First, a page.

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Want U.S. Immigration Reform? Then Face U.S. Immigration Culture

Around the U.S. – and especially in South Florida – immigration is a hot-button issue under the Trump administration. But a new book by Ali Noorani, executive director of the nonprofit National Immigration Forum in Washington D.C., casts the subject in a more hopeful light.

During the past decade, Noorani, the U.S.-born son of Pakistani immigrants, has learned something that Donald Trump’s presidential victory last year confirmed:

Immigration reform will take more than changing politics. It requires changing culture — meaning, the prevailing fear and anger regarding immigration and America’s dramatically changing demographics.

“What we as folks who care about immigrants and immigration reform did is that we ignored the broad swath of Americans who are struggling with these cultural changes," says Noorani. "And, quite frankly, while we were having a political debate, the rest of the country was having a cultural debate.”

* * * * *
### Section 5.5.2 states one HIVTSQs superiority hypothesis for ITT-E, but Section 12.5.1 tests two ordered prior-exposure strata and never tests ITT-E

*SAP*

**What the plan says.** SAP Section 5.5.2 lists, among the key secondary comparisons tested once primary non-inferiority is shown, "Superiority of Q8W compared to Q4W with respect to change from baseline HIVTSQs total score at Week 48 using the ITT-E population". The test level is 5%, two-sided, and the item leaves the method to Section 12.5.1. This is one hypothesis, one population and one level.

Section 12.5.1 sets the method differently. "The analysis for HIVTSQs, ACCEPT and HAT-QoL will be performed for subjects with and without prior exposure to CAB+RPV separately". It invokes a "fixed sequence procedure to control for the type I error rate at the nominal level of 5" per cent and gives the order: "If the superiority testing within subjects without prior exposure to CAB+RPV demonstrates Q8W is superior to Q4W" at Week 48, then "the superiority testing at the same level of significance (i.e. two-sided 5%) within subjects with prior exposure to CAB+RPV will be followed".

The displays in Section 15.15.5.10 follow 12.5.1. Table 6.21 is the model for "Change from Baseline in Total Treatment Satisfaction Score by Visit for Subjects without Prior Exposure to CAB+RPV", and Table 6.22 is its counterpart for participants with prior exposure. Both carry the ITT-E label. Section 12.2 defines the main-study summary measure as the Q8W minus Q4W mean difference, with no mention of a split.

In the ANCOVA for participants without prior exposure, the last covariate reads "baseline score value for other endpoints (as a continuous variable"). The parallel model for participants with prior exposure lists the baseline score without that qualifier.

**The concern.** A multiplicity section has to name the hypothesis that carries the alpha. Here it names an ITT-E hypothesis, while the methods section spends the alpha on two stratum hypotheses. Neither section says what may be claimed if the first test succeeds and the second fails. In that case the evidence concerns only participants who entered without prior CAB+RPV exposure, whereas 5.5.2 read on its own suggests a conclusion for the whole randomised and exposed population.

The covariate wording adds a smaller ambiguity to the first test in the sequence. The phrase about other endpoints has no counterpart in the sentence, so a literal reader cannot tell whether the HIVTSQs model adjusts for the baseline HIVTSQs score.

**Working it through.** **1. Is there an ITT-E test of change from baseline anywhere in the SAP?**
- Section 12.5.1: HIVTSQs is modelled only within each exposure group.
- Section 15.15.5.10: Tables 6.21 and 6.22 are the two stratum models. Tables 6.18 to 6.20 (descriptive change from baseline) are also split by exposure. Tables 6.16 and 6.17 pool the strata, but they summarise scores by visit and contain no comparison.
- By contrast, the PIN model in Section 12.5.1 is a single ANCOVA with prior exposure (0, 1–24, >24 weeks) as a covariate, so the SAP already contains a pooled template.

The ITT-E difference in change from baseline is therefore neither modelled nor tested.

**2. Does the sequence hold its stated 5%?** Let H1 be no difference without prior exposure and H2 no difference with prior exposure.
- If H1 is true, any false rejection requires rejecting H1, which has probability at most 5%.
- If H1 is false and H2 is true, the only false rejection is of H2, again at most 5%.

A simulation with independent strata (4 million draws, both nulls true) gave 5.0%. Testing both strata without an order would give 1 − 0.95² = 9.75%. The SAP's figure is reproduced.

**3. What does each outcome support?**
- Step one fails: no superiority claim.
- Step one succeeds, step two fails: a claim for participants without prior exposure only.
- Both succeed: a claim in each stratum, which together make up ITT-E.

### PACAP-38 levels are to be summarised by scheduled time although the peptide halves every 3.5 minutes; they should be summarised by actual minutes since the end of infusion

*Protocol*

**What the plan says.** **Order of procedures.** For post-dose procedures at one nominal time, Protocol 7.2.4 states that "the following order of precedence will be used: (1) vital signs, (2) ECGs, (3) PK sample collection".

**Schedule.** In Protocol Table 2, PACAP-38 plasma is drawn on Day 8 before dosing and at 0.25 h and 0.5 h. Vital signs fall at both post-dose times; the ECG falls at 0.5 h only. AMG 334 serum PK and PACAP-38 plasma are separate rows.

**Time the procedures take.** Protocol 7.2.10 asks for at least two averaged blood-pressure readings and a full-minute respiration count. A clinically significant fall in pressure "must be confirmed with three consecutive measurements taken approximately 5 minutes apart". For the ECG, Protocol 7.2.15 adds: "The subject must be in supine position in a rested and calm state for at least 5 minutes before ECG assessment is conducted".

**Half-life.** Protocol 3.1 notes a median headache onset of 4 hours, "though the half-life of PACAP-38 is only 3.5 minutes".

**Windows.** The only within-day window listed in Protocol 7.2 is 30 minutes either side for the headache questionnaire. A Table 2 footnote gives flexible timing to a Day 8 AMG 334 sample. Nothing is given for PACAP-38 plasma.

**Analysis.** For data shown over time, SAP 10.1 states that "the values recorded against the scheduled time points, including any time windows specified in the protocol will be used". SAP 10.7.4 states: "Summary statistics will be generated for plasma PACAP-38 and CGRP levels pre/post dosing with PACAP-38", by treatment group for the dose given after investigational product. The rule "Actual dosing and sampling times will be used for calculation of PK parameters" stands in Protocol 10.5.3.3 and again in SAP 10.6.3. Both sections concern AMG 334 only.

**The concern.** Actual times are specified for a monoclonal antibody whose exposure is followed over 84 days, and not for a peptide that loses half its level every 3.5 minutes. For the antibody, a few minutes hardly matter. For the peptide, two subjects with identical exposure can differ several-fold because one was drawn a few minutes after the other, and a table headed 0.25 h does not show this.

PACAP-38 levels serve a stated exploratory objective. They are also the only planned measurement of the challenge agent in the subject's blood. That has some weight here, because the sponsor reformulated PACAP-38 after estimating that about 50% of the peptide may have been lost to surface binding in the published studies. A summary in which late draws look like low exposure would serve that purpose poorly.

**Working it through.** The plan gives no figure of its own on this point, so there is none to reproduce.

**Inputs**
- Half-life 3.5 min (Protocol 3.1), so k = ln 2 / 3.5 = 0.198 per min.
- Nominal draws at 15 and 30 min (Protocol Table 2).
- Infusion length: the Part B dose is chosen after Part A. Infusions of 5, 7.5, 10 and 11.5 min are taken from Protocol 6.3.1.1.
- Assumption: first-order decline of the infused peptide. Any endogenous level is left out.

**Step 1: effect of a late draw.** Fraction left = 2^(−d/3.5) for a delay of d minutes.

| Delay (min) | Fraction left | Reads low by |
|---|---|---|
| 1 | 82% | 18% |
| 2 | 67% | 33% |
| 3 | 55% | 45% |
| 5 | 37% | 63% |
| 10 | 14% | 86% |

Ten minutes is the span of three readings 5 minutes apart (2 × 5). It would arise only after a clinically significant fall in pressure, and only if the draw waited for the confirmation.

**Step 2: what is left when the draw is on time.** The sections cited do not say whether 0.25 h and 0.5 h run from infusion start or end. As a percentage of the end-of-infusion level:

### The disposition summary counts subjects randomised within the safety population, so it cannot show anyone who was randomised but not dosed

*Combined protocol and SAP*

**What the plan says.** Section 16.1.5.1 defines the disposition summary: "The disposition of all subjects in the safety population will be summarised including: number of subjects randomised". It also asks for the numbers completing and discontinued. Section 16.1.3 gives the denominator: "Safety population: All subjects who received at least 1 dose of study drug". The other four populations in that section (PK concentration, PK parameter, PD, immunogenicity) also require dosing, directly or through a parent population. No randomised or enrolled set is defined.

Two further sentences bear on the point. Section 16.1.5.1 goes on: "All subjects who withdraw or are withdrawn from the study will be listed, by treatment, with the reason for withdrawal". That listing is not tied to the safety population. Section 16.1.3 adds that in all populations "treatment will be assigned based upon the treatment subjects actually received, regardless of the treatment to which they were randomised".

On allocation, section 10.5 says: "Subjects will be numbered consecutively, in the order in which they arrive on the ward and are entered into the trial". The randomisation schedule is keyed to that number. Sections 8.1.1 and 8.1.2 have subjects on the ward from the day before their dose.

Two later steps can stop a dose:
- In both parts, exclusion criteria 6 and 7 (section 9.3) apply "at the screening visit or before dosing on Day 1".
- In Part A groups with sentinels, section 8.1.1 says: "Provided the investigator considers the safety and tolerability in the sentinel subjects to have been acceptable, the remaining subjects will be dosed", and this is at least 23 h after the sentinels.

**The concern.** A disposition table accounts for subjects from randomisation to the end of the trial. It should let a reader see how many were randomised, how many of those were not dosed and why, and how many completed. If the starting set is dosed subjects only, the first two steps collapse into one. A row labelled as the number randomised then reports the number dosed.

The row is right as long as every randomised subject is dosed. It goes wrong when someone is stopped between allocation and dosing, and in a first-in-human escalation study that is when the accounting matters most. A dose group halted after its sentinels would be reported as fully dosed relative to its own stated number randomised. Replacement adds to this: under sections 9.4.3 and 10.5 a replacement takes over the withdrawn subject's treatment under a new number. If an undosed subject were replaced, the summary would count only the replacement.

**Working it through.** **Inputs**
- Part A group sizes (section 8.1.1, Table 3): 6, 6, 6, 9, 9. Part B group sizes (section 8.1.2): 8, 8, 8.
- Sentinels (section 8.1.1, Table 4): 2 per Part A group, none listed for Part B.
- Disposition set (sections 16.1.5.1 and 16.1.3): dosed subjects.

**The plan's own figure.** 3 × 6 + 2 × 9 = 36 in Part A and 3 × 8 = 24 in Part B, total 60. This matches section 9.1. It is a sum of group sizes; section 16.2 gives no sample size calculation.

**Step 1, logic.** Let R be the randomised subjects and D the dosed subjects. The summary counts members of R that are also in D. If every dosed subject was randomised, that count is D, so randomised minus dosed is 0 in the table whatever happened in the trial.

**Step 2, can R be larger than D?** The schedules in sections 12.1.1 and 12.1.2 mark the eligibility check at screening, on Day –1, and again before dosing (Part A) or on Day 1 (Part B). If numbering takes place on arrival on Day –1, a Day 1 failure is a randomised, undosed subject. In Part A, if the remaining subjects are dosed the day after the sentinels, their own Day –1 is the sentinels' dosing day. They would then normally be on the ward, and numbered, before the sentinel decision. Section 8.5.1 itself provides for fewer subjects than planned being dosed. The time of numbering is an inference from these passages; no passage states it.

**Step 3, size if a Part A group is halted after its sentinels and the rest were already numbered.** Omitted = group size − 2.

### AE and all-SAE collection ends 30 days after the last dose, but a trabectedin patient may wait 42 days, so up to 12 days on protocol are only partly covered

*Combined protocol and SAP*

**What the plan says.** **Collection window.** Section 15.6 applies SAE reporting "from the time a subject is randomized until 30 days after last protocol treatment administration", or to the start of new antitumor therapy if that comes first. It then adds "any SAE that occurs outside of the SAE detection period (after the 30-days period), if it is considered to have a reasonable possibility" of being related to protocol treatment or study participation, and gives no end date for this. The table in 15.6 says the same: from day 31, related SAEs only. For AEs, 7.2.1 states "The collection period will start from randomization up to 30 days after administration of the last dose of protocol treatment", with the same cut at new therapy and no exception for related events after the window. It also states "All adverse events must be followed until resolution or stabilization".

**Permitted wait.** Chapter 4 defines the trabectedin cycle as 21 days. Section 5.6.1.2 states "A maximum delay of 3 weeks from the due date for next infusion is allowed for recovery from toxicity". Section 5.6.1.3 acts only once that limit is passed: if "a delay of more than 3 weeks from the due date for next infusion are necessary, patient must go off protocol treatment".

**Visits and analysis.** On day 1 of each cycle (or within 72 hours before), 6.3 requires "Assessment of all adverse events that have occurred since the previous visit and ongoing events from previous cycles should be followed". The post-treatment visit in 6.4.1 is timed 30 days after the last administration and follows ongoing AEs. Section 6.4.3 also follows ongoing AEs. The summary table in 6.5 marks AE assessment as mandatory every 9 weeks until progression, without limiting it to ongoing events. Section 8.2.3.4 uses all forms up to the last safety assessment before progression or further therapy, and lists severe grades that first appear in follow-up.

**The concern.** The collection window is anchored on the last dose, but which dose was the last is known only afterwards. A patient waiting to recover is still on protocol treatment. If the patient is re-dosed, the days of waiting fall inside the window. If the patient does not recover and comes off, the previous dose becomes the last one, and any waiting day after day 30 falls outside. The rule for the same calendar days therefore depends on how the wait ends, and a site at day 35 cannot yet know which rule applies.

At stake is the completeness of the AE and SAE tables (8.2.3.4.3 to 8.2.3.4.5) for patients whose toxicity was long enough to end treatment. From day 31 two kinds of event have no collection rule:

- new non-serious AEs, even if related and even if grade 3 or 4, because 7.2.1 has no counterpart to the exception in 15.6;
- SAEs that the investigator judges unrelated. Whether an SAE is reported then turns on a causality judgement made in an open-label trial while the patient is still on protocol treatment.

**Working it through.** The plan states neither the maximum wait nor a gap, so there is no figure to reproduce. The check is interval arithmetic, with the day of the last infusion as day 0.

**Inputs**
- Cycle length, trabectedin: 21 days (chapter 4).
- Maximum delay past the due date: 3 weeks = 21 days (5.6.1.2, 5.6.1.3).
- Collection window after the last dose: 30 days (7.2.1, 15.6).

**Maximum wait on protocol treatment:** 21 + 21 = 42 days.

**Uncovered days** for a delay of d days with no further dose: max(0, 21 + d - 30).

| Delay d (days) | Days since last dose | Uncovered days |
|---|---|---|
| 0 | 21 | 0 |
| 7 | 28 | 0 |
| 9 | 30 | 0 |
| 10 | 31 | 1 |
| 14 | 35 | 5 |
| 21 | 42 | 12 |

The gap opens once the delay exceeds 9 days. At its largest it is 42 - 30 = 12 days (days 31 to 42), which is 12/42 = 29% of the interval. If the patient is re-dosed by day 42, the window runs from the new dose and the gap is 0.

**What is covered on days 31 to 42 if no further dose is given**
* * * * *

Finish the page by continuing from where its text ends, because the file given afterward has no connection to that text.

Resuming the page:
As a result, Noorani traveled the country to better understand those anxieties – and how Americans are resolving them. The result is “There Goes the Neighborhood: How Communities Overcome Prejudice and Meet the Challenge of American Immigration” (Prometheus Books, $25).

“What I took away is a sense of hope," says Noorani, "that those of who identify as politically liberal and conservatives may have a different language about immigrants and immigration, but they want to get to the same goal.”

To listen to WLRN's interview with Noorani, press Listen above.

Tim Padgett is the Americas editor for Miami NPR affiliate WLRN, covering Latin America, the Caribbean and their key relationship with South Florida.